Wednesday, 16 May 2018
Criminal Justice (Corruption Offences) Bill 2017: Committee Stage
I had two amendments next to each other. This amendment, which I will quote to ensure there is no ambiguity, is to section 17, and reads as follows:
On page 17, between lines 3 and 4, to insert the following:
"(1) The District Court may try summarily a person or body corporate charged with a summary or indictable offence under this Act if—(a) the Court is of opinion that the facts proved or alleged constitute a minor offence fit to be tried summarily,
(b) the accused, on being informed by the Court of his, her or its right to be tried with a jury, does not object to being tried summarily, and
(c) the Director of Public Prosecutions consents to the accused being tried summarily for the offence.”.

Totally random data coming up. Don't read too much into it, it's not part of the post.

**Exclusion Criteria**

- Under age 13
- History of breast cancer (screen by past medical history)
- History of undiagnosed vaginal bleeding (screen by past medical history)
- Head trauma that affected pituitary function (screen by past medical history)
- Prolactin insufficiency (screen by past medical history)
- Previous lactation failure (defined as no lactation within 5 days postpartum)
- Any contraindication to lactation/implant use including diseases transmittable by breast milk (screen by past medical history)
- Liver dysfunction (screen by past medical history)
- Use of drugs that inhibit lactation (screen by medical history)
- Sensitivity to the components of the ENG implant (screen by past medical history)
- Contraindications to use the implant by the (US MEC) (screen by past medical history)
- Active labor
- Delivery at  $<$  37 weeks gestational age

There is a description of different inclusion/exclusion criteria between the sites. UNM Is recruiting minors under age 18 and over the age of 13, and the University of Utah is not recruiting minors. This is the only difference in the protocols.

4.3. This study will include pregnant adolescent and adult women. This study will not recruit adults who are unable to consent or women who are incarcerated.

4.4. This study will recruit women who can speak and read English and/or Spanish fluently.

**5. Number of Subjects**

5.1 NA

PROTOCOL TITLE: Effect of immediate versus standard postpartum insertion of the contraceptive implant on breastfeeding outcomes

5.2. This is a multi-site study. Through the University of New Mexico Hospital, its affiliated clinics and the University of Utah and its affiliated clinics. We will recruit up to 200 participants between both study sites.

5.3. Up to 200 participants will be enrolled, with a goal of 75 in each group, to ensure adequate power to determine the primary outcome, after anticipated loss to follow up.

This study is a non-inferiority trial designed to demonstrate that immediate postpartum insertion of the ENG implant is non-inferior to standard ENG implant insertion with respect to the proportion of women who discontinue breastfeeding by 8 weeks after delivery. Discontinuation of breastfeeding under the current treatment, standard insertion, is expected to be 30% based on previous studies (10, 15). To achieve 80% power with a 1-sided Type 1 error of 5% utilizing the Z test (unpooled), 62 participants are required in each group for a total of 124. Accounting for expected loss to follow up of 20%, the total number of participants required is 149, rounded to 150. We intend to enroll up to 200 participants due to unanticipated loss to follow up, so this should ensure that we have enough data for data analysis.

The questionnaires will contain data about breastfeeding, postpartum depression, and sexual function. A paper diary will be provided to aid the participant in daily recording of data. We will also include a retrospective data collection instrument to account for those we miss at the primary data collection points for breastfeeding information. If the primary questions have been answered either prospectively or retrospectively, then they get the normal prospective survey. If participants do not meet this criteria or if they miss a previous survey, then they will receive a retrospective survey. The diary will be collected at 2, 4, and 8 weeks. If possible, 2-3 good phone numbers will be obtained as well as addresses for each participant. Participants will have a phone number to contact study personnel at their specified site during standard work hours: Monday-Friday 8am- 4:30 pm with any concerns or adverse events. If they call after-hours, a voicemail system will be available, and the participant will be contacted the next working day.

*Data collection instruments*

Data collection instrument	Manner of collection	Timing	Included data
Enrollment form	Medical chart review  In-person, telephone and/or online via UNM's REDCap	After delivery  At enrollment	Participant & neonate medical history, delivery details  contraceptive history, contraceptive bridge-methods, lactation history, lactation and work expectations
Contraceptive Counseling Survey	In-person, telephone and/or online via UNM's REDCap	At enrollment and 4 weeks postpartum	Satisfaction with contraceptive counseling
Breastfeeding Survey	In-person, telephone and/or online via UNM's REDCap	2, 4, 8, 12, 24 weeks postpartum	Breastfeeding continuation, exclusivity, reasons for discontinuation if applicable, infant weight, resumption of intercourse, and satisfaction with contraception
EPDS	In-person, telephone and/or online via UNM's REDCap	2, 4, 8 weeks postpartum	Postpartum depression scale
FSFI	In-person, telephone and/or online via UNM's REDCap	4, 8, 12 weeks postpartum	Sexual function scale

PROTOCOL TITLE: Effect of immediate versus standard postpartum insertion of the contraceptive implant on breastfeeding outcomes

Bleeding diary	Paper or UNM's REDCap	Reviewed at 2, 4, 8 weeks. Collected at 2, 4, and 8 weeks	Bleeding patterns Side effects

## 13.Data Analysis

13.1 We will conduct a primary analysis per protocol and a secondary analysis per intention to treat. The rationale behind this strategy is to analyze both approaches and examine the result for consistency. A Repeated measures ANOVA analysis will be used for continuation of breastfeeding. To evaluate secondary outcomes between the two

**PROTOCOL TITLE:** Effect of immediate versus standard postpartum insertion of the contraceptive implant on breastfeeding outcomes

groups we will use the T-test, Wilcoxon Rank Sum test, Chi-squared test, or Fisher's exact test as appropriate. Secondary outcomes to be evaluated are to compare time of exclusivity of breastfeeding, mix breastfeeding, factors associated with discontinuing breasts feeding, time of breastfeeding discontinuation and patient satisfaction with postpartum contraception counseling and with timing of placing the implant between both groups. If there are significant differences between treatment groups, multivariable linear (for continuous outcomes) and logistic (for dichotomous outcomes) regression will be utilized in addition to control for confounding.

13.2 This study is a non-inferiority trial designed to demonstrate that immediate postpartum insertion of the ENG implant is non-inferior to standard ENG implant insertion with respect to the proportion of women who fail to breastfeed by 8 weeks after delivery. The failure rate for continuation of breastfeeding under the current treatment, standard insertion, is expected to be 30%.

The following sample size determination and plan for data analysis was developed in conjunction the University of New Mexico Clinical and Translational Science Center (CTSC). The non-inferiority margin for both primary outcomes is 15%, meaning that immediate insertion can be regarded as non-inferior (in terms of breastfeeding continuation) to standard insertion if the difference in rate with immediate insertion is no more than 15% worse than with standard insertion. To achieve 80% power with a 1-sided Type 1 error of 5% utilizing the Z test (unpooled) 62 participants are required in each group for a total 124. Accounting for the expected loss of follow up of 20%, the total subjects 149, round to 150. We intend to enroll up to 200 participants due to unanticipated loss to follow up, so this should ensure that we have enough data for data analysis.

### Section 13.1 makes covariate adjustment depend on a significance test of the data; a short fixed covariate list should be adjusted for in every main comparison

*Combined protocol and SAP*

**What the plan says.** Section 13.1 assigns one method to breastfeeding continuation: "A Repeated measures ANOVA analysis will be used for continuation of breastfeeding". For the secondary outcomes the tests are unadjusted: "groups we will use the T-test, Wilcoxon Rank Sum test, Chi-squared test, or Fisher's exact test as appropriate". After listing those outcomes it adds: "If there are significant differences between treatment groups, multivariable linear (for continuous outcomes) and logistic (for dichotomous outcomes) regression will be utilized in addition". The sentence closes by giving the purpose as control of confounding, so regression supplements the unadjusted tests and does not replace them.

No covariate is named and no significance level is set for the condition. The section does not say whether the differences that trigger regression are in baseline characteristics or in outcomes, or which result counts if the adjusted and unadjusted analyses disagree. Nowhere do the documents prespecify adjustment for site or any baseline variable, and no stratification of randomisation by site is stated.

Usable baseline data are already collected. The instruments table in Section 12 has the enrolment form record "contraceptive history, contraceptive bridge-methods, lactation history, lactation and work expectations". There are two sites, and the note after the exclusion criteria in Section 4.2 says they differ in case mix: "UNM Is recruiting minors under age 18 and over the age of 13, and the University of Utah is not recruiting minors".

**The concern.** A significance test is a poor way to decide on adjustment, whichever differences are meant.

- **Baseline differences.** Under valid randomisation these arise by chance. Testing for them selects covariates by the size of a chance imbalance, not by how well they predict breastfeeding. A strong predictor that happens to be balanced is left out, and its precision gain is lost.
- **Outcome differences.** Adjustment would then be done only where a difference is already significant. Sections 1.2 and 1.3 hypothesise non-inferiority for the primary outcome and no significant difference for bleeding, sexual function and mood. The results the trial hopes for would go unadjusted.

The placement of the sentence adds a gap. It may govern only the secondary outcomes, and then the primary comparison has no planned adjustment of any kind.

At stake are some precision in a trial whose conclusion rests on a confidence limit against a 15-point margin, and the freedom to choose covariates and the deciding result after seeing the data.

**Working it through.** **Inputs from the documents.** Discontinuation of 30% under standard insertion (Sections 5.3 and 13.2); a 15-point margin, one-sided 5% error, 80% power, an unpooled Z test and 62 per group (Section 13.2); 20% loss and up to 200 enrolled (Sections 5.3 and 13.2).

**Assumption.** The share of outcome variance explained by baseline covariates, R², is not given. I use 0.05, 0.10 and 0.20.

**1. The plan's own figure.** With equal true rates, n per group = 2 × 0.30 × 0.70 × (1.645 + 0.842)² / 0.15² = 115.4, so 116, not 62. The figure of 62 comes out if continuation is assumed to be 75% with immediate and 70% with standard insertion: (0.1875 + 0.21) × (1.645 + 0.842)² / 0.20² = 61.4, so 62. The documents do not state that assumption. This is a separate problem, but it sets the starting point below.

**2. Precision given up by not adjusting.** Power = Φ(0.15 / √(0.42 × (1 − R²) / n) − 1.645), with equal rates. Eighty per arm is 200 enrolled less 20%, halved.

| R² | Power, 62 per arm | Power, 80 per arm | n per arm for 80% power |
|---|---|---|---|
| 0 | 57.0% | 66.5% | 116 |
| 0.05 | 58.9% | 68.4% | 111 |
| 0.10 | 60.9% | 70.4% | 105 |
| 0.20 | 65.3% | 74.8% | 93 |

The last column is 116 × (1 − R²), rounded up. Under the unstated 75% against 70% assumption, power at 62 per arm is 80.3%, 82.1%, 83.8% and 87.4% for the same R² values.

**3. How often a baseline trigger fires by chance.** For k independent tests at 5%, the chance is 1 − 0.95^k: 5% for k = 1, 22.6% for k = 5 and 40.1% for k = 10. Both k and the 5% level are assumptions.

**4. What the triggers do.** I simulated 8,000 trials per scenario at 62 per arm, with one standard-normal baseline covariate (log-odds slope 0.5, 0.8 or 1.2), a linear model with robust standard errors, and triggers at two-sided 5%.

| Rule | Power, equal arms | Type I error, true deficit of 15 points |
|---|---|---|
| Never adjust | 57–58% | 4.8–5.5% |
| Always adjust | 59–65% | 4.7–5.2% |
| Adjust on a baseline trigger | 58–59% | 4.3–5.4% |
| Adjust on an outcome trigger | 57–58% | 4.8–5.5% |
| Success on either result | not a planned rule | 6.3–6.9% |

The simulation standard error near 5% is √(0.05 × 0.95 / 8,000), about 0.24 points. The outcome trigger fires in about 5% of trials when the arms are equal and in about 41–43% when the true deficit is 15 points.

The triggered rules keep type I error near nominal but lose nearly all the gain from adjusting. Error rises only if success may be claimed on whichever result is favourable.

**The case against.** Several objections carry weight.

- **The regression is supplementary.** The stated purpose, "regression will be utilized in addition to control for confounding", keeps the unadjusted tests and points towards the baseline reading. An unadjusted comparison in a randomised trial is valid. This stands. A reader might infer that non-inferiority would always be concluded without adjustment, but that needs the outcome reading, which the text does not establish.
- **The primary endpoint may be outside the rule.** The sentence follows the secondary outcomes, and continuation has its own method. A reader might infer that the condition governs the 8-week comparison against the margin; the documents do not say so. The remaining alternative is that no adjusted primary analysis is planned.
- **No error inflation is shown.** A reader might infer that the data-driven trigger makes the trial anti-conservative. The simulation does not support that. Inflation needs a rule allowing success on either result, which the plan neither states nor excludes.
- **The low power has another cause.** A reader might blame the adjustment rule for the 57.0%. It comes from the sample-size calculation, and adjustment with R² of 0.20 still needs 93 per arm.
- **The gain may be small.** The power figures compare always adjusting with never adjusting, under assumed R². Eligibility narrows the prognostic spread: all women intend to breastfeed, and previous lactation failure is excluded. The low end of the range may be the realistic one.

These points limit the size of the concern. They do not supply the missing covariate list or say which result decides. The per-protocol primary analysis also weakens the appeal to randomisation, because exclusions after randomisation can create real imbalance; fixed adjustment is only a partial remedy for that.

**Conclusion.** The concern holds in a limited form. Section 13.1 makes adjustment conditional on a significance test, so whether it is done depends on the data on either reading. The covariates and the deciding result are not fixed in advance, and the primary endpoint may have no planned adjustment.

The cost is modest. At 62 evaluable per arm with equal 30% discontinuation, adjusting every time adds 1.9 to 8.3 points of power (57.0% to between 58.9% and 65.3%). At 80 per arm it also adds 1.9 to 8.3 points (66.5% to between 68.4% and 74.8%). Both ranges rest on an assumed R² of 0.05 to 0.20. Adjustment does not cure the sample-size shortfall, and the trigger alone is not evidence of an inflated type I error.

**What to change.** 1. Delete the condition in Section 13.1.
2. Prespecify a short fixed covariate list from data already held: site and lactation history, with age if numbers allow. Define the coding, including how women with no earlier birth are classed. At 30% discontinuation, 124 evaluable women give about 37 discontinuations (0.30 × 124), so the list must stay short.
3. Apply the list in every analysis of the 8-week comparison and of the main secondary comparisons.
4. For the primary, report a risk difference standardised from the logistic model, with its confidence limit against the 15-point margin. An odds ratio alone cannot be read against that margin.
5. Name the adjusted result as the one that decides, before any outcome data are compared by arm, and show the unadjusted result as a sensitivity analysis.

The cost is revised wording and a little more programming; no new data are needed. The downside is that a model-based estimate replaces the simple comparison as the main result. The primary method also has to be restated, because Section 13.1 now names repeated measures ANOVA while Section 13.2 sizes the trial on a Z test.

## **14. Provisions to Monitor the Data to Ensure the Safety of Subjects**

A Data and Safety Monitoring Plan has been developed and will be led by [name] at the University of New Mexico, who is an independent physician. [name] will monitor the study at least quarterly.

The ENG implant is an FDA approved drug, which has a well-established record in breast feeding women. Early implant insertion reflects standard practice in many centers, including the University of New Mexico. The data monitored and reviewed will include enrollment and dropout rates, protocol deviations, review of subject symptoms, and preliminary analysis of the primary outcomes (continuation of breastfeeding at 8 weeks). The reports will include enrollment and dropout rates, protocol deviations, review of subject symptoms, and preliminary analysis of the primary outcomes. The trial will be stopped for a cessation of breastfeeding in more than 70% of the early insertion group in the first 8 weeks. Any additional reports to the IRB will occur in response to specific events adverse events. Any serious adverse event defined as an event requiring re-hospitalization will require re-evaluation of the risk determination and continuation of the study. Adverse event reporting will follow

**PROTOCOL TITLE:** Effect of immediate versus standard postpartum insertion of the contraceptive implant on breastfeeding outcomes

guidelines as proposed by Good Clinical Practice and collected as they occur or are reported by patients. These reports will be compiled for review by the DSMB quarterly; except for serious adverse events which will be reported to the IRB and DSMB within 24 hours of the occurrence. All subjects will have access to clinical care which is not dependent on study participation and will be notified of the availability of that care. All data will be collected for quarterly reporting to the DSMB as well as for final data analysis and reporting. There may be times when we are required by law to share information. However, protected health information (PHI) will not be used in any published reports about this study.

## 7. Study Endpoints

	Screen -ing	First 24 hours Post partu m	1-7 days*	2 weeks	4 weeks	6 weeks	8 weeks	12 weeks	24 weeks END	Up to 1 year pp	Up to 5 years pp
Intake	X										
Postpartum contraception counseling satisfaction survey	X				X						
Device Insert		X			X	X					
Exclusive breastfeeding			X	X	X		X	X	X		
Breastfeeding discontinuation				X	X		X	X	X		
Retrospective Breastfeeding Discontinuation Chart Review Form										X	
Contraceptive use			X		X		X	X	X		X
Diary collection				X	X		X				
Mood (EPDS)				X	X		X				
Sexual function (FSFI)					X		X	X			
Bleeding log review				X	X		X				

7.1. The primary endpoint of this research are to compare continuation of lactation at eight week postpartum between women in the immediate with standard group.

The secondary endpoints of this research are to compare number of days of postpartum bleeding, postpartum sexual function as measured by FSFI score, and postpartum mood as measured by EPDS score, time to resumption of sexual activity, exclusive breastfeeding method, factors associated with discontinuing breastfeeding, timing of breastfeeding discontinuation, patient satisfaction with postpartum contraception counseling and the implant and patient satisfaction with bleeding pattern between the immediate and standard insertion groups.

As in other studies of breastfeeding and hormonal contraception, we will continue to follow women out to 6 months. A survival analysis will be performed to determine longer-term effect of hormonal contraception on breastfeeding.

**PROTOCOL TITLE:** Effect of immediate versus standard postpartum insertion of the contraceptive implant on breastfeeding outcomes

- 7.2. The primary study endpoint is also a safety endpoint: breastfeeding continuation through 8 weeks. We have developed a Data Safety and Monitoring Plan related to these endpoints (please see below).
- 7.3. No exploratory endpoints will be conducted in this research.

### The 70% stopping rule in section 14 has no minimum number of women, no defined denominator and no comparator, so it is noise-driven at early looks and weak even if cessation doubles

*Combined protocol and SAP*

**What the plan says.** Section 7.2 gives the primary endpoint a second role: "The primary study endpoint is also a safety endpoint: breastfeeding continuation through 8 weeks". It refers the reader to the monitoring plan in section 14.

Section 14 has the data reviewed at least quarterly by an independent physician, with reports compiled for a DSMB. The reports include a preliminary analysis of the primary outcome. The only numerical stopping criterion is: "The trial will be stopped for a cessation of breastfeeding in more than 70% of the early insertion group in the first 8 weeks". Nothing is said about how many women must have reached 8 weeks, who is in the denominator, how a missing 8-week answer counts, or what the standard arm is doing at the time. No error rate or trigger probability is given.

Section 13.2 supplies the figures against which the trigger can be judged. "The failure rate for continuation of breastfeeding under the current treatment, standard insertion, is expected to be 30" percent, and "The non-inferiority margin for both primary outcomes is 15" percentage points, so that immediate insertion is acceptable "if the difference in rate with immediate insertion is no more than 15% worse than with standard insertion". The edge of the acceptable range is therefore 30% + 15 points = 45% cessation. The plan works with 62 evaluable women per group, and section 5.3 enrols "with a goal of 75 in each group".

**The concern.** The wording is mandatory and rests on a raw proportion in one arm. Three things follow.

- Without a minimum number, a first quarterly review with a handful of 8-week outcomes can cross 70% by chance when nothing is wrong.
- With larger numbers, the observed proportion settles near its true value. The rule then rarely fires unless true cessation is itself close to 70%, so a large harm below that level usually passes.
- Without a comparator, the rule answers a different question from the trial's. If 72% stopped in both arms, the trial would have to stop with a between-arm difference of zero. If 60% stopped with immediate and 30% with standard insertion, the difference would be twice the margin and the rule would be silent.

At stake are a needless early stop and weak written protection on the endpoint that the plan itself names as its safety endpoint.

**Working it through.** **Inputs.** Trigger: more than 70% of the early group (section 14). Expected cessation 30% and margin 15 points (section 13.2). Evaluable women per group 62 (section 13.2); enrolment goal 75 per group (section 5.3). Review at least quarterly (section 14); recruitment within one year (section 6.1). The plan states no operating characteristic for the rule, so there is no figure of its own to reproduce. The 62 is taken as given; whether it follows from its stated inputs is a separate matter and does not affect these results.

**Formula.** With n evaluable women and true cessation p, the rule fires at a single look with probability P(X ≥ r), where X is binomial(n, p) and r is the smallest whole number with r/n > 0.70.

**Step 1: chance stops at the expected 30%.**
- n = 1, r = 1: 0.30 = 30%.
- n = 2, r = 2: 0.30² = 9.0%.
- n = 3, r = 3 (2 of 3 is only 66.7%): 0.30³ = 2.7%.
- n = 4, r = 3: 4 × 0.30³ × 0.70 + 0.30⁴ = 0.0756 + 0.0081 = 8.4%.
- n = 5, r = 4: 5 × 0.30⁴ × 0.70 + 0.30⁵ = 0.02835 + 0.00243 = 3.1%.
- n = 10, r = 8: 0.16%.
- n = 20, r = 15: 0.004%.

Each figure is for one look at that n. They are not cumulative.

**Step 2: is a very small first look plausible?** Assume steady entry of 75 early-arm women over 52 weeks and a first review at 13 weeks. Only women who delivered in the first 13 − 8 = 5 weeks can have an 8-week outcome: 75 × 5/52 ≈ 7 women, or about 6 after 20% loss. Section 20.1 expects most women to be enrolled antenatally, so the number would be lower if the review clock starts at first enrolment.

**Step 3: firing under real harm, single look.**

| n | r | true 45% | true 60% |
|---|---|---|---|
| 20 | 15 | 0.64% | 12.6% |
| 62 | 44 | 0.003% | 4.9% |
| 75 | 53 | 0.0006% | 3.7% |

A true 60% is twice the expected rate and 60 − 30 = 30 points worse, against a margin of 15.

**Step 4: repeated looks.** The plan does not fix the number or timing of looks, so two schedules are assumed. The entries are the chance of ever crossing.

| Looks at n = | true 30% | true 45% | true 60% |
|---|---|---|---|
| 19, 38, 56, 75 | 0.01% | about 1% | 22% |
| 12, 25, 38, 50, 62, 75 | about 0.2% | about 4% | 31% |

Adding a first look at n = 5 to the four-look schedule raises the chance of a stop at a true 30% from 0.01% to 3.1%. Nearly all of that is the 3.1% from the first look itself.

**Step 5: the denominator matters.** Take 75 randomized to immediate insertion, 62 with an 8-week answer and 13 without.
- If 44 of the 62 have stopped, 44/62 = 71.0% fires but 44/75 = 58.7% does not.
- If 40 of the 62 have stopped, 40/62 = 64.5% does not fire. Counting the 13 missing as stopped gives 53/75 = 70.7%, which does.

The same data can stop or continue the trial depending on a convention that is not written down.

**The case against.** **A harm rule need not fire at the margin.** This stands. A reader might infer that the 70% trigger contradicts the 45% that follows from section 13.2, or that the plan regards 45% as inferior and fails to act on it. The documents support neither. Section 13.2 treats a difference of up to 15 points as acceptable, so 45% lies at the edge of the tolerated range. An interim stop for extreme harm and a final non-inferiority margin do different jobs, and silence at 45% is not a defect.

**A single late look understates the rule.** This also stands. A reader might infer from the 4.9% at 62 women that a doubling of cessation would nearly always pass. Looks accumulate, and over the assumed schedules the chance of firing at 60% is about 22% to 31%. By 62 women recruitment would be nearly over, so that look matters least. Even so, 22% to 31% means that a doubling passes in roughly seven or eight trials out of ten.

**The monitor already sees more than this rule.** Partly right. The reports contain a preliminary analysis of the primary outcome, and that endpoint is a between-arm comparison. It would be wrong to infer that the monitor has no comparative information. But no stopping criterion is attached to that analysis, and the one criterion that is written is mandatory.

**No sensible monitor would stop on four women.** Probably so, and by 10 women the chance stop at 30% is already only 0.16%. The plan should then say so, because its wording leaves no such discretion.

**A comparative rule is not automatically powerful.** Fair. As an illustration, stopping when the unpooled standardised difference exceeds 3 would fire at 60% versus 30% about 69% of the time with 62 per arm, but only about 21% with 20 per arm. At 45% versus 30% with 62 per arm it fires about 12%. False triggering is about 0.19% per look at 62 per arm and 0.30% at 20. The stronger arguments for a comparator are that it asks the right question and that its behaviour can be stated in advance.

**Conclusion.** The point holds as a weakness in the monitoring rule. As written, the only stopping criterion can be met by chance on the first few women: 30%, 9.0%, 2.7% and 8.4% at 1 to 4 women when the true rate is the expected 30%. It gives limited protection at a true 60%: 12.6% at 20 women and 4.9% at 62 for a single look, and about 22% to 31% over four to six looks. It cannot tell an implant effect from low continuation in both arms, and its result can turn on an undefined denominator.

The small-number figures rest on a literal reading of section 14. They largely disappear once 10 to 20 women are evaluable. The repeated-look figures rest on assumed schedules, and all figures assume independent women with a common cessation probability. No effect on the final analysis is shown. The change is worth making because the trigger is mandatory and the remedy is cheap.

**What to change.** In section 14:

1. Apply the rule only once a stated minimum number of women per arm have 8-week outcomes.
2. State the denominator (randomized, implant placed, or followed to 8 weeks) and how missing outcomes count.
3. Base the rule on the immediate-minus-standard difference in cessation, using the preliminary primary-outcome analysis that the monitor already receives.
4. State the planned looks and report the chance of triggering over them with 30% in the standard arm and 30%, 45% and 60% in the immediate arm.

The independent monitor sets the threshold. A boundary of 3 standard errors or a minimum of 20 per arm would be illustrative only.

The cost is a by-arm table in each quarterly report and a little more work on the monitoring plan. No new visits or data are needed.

The aim of this amendment is a simple one. It is to ensure that if an accused is prosecuted for an offence under this Act, the accused has the option to elect for a jury trial. As the Bill stands, if a person or body corporate is prosecuted for an offence under this Act on a summary basis, in other words, where the maximum custodial sentence is 14 months, that criminal trial would be heard before a District Court judge.
Many people may say the offences will have lesser penalties and that this is an efficient way for a crime to be prosecuted. It is already the case that for certain theft and fraud offences an accused can elect to have their trial heard by a jury even when prosecuted on a summary basis. I cannot see how offences prosecuted under a corruption Act are any less consequential than theft and fraud offences.
I recognise that the Minister wishes to have this Bill passed by June. I want to facilitate that but when it comes to a person's liberty and ensuring they receive a fair trial, we have to be extremely careful that in our collective desire to ensure no person is above the law, we do not lose sight of due process. I am interested in hearing the Minister's response on the amendment.